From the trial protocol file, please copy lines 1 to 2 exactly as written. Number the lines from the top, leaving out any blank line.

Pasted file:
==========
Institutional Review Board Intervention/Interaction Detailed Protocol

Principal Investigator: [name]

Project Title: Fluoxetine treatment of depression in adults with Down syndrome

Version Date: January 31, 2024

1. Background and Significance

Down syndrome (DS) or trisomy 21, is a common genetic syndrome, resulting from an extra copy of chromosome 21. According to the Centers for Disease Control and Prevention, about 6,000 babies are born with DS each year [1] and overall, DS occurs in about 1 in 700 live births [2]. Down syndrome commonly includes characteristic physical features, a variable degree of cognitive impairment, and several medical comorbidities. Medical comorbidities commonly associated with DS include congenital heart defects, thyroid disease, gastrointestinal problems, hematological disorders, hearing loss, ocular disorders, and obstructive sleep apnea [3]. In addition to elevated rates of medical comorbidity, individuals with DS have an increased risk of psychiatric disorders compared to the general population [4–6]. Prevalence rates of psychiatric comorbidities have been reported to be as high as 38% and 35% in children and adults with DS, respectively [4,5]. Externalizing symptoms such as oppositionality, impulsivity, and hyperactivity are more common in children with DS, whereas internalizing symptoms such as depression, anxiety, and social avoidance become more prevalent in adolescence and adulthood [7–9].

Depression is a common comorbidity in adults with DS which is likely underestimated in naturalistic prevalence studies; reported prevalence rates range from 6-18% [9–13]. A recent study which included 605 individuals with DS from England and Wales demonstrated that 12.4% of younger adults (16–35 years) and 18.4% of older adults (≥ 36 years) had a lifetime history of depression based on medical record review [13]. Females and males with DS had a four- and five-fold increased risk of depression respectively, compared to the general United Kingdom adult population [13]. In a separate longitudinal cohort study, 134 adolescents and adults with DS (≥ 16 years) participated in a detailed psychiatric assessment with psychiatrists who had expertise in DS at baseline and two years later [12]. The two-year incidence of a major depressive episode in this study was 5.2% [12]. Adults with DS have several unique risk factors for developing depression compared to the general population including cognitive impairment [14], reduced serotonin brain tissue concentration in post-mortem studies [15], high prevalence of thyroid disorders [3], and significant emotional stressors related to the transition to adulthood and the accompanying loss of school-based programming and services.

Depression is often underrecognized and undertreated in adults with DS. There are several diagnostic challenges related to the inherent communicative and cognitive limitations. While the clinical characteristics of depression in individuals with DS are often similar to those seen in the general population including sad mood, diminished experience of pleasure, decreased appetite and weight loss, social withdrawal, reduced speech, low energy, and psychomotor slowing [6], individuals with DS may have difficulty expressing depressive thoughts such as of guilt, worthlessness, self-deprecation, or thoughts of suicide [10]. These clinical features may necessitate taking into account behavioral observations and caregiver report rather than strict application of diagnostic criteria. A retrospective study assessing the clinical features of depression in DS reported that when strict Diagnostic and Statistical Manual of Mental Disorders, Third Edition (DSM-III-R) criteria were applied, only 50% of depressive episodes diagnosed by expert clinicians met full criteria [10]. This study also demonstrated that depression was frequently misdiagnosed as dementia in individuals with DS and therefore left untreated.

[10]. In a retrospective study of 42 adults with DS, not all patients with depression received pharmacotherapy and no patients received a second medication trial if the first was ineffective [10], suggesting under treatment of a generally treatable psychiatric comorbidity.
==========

Institutional Review Board Intervention/Interaction Detailed Protocol

Principal Investigator: [name]